WELLINGTON, New Zealand (AP) — The United States government paid for ambassador Scott Brown and his wife to fly domestically in New Zealand on a private jet so they could avoid going into quarantine at the border, documents show.
Just about everybody who returns to New Zealand is required to spend 14 days in a hotel guarded by the military as part of the nation’s strict strategy to keep out the coronavirus. But the Browns were able to use their special status as diplomats to avoid staying in a hotel, and instead isolated themselves at their home in Wellington.
The Browns' special treatment has upset many New Zealanders. Documents released to The Associated Press under official information laws show the case was discussed by top officials and lawmakers and was not resolved until days before they arrived back.
The Browns returned to New Zealand in late August after spending a month in the U.S. on what the ambassador described as a “working vacation.”
After arriving at Auckland Airport, the Browns went to a private runway and left for Wellington on a chartered jet, documents show. That was because regular domestic flights can't be used by new arrivals who might be carrying the virus.
U.S. officials did not immediately provide the cost of the flight, although one charter operator said such a trip would typically cost between 10,000 and 20,000 New Zealand dollars ($7,000- $14,000).
The U.S. Embassy in New Zealand said Wednesday that the flight was paid for by the embassy and the U.S. State Department, freed up hotel space for returning New Zealanders and was cost-effective.
“As the Browns were at home, the U.S. taxpayer was saved the cost of per diem and other expenses which they would otherwise have been entitled to claim," the embassy wrote in an email.
The documents indicate the discussion about the couple's return began back in June, when Brown wrote an email to New Zealand officials saying, “I need to be assured that I will be able to get into my car and drive home and self-isolate." The ambassador added, "It would be problematic for me to do my job in a hotel.”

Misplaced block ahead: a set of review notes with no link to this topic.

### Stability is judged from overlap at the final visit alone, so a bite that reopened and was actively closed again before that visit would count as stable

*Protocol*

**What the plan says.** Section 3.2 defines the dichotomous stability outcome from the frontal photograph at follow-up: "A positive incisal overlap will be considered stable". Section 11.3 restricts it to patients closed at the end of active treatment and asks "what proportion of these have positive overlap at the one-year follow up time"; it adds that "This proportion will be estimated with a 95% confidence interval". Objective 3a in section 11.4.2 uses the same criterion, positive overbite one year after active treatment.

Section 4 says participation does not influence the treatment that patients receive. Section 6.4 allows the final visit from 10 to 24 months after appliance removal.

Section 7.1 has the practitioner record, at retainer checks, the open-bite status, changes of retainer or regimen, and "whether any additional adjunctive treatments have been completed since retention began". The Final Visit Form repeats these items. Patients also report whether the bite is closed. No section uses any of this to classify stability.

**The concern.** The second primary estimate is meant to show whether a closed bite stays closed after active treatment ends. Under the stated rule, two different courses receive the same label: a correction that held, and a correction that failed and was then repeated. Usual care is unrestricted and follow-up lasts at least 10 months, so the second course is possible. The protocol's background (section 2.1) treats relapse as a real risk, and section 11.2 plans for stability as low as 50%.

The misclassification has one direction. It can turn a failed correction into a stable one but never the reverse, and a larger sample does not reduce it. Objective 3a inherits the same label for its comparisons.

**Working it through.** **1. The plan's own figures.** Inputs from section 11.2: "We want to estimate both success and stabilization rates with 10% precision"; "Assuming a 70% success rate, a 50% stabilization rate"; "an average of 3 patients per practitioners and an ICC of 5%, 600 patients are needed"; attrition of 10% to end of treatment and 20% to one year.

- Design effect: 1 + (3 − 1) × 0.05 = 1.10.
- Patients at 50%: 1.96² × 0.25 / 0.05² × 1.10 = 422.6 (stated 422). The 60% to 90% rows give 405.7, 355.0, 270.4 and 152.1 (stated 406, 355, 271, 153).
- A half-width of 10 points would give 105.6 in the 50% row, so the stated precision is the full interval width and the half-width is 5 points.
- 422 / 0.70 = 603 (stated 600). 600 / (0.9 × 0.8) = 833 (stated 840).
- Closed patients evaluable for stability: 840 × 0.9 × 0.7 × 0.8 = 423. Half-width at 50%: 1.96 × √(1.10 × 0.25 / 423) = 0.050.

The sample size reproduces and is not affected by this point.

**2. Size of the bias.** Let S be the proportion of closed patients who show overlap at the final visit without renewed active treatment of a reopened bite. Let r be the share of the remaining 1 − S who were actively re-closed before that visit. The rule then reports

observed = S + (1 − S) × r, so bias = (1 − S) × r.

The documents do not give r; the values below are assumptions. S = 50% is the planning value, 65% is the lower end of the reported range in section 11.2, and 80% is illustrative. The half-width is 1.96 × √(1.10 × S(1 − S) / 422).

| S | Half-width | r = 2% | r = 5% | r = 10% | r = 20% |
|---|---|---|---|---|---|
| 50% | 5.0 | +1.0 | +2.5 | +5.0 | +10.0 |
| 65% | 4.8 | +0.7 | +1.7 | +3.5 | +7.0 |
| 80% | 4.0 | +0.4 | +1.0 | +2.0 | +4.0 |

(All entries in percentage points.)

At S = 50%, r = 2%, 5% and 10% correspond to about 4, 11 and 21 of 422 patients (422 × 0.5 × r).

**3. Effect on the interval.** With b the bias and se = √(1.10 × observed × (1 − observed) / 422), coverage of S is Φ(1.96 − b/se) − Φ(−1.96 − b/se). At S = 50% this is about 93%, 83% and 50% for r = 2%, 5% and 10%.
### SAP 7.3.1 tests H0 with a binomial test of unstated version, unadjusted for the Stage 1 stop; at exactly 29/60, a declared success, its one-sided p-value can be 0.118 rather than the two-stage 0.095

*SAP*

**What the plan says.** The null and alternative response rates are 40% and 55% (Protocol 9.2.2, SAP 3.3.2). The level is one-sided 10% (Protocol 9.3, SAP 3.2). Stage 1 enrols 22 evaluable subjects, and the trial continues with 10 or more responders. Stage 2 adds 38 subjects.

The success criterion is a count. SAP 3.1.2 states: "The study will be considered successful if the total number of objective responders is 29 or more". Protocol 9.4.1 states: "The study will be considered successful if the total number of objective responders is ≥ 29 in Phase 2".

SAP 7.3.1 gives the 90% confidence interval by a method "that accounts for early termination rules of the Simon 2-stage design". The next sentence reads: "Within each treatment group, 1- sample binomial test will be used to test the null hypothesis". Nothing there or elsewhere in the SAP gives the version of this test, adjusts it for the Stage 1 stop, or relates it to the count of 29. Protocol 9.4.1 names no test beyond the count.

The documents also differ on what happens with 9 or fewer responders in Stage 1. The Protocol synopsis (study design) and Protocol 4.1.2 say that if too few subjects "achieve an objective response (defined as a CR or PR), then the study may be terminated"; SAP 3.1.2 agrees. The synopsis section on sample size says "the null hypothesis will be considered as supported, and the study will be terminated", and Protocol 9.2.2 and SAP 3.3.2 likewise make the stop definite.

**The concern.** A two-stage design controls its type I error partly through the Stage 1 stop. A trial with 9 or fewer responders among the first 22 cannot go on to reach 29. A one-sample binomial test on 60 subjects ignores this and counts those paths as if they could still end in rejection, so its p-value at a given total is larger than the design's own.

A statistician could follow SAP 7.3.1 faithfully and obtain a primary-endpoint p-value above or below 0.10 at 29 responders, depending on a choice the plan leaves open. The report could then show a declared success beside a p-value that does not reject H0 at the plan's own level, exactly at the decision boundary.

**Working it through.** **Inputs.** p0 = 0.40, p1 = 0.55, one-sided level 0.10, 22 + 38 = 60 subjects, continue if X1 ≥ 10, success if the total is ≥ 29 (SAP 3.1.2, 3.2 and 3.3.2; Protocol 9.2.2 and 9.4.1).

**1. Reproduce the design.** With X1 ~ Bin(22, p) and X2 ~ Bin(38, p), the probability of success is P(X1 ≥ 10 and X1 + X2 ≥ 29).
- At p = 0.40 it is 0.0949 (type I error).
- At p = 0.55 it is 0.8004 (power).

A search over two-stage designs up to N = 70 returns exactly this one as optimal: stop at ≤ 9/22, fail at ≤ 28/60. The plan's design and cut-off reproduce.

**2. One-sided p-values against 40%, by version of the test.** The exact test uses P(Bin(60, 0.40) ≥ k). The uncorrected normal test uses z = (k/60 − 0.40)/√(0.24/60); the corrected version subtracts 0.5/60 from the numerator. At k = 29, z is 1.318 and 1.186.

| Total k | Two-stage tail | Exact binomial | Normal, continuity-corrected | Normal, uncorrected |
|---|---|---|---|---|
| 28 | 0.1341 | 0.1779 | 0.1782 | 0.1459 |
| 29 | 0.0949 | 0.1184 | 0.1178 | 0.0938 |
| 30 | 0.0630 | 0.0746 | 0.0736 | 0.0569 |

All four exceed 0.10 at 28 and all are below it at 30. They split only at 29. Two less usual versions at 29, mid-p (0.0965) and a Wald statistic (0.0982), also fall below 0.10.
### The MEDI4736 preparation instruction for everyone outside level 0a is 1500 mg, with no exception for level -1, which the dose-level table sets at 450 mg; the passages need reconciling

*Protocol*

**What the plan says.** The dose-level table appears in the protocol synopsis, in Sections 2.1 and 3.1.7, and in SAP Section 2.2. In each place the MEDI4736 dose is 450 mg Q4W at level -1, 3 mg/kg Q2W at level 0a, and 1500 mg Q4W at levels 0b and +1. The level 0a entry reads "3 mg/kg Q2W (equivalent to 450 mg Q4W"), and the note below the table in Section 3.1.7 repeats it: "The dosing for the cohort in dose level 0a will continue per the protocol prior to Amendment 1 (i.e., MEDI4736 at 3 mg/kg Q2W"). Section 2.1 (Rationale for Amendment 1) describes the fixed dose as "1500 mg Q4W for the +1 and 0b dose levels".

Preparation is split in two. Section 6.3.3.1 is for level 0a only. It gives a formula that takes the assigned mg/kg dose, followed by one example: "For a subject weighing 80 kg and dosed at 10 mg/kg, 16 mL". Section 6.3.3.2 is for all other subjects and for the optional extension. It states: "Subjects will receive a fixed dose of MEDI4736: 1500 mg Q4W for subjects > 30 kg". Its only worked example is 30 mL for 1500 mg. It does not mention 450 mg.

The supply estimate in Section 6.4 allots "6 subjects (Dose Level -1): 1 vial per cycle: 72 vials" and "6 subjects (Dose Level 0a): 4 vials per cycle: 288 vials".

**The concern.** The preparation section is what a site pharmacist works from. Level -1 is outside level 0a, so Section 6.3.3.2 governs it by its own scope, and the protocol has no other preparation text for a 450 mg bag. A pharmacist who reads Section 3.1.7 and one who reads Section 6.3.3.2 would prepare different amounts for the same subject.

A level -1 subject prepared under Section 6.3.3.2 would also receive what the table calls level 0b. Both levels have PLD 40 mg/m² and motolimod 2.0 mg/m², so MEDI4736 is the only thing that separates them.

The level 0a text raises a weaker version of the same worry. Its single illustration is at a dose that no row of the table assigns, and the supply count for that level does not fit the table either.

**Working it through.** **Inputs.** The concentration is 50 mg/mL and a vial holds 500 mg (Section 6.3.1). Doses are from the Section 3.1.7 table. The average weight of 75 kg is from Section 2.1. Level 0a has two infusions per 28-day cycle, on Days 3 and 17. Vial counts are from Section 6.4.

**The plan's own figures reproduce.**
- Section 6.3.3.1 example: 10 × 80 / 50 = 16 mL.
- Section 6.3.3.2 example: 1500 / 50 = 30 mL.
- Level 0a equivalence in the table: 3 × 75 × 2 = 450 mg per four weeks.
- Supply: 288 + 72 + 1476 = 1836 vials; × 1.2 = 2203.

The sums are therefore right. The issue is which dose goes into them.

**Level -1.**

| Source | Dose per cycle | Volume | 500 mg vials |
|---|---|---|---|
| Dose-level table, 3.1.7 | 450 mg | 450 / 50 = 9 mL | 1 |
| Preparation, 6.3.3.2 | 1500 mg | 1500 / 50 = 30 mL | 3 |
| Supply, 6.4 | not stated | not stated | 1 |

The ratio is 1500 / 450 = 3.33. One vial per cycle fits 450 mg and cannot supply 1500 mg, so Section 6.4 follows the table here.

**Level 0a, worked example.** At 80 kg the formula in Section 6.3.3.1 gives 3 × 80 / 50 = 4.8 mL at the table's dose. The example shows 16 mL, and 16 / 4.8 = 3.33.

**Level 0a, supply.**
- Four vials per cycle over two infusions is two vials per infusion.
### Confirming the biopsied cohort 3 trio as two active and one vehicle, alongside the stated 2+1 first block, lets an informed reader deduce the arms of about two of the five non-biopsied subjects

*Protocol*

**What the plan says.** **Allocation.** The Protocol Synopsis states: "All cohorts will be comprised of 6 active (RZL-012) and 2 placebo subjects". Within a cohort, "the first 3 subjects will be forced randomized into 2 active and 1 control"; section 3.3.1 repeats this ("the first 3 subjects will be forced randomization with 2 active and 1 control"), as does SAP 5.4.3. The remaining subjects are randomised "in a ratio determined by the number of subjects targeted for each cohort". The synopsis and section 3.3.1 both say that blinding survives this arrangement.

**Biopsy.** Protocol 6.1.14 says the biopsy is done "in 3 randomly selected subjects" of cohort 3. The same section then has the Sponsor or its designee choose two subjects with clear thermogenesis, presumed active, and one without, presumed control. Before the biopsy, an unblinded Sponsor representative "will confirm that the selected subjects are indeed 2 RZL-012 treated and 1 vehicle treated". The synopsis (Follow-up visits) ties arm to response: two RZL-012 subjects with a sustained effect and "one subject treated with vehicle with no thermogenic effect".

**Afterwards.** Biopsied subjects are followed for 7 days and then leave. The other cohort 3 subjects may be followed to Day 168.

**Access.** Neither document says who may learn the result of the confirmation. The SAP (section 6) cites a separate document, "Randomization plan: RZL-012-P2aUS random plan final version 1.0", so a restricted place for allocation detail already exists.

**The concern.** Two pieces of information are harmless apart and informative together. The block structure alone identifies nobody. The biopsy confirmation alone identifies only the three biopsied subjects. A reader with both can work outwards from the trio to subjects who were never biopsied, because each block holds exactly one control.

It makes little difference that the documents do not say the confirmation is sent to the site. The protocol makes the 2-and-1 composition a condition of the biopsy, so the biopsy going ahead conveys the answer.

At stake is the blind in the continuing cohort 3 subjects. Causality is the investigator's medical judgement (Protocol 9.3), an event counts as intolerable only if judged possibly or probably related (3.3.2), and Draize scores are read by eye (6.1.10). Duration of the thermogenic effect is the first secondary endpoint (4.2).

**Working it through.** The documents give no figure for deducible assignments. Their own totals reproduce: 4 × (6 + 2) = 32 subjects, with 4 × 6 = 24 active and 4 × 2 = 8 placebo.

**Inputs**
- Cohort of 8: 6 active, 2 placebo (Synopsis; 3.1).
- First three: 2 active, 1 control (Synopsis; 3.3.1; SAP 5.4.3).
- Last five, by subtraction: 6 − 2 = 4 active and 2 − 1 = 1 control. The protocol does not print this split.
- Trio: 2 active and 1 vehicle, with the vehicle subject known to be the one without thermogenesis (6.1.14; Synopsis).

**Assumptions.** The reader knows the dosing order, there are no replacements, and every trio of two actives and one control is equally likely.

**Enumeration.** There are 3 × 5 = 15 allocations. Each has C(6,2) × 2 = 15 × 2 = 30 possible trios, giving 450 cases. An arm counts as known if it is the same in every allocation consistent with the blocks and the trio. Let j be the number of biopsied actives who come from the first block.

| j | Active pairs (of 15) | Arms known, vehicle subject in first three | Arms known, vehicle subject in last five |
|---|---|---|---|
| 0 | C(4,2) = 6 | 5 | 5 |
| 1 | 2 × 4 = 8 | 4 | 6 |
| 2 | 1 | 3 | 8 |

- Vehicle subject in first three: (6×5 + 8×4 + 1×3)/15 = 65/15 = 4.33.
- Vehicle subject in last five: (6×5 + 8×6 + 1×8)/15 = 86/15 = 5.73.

Brown told officials that he and his wife, Gail, would make sure they tested negative for the virus in the U.S. before returning.
New Zealand officials responded that top lawmakers in the government's Cabinet were discussing what to do about diplomats — who they can't force into quarantine because of their special status under the Vienna Convention — and “we are hopefully close to the decision-point on these issues.”
But the uncertainty would drag on for weeks.
An initial plan had the ambassador completing his two-week quarantine in Auckland at the home of the U.S. consul-general. A second plan had Brown driving the eight-hour trip back to Wellington.
“We'll have his vehicle pre-positioned at the airport with food, water, and extra fuel, and will arrange a ‘contact-less’ handover of the keys,” U.S. officials wrote in an email.
In the end, U.S. officials told their counterparts it was their preference to book a charter flight. Brown wrote that he'd gotten approval for the plan from Washington.
“I am hopeful that this rock solid, logical plan can be approved so I can start the balls moving to make it happen,” Brown wrote on Aug. 20 from the U.S., just a week before he was due to arrive back.
The following day, New Zealand officials wrote to say the Ministry of Health had given the plan the thumbs-up.
“Outstanding!” a U.S. official responded.
Brown, a former Republican senator from Massachusetts, has close ties with President Donald Trump and was once considered a possible running mate. Brown and his wife plan to return to the U.S. permanently within the next few weeks, where Brown will take up a new role as president and dean of New England Law school in Boston.